Thursday, 2 October 2014

Kate Bush - The Second Sighting

I was lucky enough to get tickets to see Kate Bush's penultimate concert at Hammersmith on 30 September. I saw Kate at the start of September and had tickets in the fourth row from the stage so I was quite happy to have tickets in the fourth row from the back this time, still central and with a great view. I liked being able to see the whole stage without having to move my head to follow Kate across the stage. It's quite a spectacle and it's great to be able to relax into the show and drink it in since I know what to expect.

Kate played the same set as the earlier show but she seemed even more smiley and 'up' if that's possible - whether it's the 'up' of being familiar with the adulation or the 'up' of knowing she only had one more show, I don't know. But she seemed to be having a ball! And still barefoot! (I shall have to have a word about that).

The show was made up of the 'hits' to open the show followed by 'The Ninth Wave' and then, after a half-time break, the 'Aerial' sequence. Even though I knew what was happening next I couldn't help but be attracted to the details I hadn't noticed previously, to the subtle activities of the backing singers/actors doing stuff just out of sight of Kate, the musicians getting into it again and giving it some heavy welly.

What were my favourite moments? O, I don't know… Opening with 'Lily' is transcendent, a song about magic opening a magical concert, followed by 'Hounds of Love' with the backing singers imitating the yelps and barks of hounds and the sublime 'Running Up That Hill' that had my eyes moist. Then the 'King of the Mountain' that built and built until the bull-roarer took over to welcome the storm and the thunder of the cannon shooting Tennyson's words into the audience to herald 'The Ninth Wave' suite. O wow!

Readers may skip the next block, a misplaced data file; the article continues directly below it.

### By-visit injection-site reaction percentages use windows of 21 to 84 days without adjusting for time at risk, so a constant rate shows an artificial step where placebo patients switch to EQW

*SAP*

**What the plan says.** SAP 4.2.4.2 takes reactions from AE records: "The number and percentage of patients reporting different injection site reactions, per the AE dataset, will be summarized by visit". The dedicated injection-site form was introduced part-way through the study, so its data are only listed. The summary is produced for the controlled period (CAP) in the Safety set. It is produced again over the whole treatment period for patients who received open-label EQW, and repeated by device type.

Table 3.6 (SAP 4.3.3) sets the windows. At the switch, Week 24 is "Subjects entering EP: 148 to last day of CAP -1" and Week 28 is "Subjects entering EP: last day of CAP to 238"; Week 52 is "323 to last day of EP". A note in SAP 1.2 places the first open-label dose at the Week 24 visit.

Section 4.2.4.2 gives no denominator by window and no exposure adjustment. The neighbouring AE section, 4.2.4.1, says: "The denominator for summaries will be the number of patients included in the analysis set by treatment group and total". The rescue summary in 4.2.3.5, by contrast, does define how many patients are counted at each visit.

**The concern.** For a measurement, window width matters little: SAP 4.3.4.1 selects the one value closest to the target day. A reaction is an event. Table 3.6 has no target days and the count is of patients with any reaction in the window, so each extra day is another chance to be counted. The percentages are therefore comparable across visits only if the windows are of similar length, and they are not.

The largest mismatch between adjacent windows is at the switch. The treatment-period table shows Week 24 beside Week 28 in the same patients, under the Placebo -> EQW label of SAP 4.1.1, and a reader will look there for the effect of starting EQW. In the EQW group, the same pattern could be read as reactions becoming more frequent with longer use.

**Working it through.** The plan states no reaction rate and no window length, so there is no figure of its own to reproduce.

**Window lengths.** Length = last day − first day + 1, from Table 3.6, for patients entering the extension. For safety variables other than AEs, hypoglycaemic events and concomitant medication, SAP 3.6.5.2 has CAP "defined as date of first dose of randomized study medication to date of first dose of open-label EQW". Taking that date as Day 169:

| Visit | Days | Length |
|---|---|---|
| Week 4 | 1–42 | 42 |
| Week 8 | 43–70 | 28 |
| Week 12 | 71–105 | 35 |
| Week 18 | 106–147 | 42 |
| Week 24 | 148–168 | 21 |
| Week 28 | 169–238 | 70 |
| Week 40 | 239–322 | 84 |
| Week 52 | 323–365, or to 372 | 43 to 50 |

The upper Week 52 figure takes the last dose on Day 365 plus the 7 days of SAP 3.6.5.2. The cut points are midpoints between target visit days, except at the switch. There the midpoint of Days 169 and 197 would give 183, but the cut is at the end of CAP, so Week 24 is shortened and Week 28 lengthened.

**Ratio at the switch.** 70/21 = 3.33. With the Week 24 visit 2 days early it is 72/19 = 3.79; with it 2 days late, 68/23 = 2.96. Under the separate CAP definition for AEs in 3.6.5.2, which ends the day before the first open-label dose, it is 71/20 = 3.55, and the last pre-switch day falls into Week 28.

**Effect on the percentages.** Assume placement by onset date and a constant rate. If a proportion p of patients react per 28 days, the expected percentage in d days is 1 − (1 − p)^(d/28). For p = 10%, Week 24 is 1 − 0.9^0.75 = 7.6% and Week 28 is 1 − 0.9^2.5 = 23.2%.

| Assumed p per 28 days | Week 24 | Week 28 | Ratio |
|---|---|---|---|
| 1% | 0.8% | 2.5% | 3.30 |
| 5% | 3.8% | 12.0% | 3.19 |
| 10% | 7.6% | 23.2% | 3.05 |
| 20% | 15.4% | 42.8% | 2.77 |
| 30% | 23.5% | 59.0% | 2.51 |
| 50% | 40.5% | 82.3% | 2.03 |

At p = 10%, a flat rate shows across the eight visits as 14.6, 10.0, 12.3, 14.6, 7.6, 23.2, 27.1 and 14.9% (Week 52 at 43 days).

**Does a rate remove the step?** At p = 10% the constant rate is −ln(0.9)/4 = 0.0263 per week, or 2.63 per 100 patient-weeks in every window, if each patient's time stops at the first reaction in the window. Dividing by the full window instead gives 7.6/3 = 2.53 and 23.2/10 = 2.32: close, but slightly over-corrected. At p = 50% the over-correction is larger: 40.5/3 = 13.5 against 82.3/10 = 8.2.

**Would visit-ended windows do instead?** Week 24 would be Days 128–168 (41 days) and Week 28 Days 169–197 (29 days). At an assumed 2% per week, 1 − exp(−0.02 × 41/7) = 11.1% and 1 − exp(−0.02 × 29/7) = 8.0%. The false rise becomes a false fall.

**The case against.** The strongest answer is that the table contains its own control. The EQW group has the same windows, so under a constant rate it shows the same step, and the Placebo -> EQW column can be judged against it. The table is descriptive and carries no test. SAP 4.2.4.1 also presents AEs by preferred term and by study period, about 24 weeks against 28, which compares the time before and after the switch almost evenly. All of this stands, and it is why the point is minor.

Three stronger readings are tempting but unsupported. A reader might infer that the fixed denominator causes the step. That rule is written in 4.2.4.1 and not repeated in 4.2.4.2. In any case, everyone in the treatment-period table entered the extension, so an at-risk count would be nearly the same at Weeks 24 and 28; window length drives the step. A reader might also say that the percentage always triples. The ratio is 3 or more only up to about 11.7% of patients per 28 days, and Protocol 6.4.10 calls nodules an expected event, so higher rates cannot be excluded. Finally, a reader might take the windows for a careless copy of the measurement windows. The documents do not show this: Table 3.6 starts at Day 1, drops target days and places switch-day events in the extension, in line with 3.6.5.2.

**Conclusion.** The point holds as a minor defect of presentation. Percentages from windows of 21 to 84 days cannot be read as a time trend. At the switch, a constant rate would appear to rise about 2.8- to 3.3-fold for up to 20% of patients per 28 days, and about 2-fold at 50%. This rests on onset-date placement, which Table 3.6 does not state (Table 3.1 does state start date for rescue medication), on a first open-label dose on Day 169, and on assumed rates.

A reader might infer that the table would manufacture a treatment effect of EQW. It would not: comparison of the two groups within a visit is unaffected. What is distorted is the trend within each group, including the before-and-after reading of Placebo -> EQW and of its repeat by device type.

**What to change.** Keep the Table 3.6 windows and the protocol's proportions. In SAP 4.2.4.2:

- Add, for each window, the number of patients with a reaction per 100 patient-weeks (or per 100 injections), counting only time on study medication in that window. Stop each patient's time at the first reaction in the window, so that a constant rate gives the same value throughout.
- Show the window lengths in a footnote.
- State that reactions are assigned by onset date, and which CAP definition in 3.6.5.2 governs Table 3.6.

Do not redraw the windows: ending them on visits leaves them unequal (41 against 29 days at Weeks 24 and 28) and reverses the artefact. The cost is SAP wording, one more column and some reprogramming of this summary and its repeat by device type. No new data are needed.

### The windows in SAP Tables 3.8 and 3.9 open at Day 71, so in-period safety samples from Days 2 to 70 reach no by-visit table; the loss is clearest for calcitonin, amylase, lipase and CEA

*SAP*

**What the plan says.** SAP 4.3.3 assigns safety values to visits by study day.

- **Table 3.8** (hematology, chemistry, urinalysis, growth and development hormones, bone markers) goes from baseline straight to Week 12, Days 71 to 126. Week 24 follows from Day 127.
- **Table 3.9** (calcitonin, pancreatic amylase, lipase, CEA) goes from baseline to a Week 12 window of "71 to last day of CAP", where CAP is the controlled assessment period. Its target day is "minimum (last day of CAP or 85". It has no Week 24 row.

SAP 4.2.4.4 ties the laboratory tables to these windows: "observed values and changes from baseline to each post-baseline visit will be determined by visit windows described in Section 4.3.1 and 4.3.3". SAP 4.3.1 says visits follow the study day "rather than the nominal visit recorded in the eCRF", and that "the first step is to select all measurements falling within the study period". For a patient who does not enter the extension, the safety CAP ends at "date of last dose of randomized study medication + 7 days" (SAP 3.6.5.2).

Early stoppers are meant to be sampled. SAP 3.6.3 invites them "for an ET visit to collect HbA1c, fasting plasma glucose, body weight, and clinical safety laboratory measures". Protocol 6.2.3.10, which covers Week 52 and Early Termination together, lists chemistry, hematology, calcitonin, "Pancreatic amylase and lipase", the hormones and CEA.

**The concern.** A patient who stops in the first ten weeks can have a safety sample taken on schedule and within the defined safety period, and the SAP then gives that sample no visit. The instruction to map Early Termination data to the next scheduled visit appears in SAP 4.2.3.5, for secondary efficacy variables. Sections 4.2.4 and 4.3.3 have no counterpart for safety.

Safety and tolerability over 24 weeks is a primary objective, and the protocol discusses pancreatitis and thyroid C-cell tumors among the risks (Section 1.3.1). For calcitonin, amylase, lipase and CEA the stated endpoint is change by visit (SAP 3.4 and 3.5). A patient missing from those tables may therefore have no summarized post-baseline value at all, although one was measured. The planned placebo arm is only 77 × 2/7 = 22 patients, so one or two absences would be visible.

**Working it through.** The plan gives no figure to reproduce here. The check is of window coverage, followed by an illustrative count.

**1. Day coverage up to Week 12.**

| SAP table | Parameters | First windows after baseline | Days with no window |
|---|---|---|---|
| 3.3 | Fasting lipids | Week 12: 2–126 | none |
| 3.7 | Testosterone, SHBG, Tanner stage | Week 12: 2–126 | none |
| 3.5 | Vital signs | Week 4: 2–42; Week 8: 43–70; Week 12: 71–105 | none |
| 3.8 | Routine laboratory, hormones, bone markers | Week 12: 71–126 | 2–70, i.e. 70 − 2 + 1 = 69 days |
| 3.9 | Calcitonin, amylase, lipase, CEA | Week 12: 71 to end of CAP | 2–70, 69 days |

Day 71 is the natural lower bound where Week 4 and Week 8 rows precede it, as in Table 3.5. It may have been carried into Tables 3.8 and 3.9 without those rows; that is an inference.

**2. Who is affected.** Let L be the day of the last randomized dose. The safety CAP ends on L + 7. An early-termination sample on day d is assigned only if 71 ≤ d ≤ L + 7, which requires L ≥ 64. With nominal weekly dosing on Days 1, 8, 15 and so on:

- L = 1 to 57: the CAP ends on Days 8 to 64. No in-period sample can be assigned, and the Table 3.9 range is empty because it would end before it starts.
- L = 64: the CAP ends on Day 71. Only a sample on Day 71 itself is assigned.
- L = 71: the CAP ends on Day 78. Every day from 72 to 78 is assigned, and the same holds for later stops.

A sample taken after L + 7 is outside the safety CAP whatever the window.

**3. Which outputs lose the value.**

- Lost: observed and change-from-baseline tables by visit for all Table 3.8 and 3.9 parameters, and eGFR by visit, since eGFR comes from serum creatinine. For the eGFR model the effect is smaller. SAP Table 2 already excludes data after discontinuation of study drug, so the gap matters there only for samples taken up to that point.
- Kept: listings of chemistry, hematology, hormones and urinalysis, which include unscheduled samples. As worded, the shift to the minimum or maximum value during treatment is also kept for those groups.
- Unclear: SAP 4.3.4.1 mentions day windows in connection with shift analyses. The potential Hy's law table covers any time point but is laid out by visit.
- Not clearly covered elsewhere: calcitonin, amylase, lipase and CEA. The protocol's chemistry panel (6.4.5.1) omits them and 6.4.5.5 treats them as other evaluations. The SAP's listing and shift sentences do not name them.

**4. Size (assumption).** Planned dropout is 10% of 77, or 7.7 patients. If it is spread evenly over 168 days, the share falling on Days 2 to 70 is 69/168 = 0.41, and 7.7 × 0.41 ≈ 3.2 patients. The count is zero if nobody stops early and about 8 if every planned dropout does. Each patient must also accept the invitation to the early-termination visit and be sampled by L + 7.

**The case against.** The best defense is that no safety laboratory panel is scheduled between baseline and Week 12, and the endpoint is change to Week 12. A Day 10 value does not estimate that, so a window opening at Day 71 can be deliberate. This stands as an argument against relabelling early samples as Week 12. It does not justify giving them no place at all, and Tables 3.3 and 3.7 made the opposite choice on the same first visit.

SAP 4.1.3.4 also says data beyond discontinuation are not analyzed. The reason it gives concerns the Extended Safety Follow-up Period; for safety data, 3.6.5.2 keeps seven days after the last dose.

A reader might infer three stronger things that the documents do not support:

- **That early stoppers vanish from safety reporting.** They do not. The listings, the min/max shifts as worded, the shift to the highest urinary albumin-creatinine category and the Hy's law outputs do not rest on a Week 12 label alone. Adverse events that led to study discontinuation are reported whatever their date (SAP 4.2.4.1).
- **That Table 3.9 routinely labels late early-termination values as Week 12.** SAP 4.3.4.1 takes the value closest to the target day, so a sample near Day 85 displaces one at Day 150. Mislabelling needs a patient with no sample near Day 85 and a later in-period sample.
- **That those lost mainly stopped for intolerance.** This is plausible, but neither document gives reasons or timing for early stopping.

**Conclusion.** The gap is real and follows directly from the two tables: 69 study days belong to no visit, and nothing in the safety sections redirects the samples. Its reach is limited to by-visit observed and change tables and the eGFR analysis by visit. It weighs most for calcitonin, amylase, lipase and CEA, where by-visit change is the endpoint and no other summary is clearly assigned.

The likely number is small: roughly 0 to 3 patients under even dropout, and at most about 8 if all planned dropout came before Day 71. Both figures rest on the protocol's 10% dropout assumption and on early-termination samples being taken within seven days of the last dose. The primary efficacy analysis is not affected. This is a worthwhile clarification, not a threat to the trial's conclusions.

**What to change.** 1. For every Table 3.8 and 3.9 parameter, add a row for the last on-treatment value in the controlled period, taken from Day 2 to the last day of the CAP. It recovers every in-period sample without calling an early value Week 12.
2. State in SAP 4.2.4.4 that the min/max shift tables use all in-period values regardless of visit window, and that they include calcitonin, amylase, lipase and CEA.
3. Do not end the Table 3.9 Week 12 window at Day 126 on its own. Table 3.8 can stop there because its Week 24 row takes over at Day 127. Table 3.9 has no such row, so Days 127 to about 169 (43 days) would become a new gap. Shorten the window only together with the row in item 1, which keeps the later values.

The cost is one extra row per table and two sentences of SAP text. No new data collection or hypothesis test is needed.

It started me thinking about how much rehearsal time went into this show, to perform songs Kate's never tried to re-create live before without the studio wizardry. Of course, 'Hounds of Love' was released 29 years ago and technology has come a long way since then. But what a brave artistic vision, wanting to re-create song cycles with visuals that she laid down a long time ago, and the second half of the show creating the second part of 'Aerial' with birdsong, magic and wonder centre stage. It's the vision that's astonishing, thinking 'I can do this' and pulling it off and making us all go 'wow'.

Listening to the songs Kate's chosen for her first shows in 35 years highlights some themes and for me it was how often she sings about being up high - up on the roof, on a hill, on the angel's shoulders. There's something here to think about, particularly with all the bird imagery in 'Aerial: A Sky of Honey'. What is it about being up high that Kate likes? Is it the freedom? The security of being able to see people approaching? I don't know.

The final song of the show proper is 'Aerial' in which Kate sings that she wants to be up on the roof and in the performance she transforms into a blackbird and duels with the lead guitarist in bird-form, challenging and teasing as the song mounts to a crescendo, trees crashing down onto the stage and through the piano and the stage blacks out. And then, for a split second, the lights focus on where Kate is about to be and we see her fly! But, of course, Kate Bush can fly! Why would anyone doubt that?

The encore is Kate on piano playing 'Among Angels' and the sing-a-long version of 'Cloudbusting'. She knows what we've been waiting for! I loved it, being an *official* backing singer for Ms Bush. I must also include a shout-out to Jacqui Dubois as one of Ms Bush's backing singers/ actresses who played the role of Miss Brown in 'The Harder They Come' a few years ago ('international styles, local prices').  I mean, 'wow' (again).
What happens next? After a month of live shows after 35 years this can't be the end. There'll be the DVD of course, and, I hope, a live album. But what else? We'll just have to wait patiently and see what Kate decides to do…

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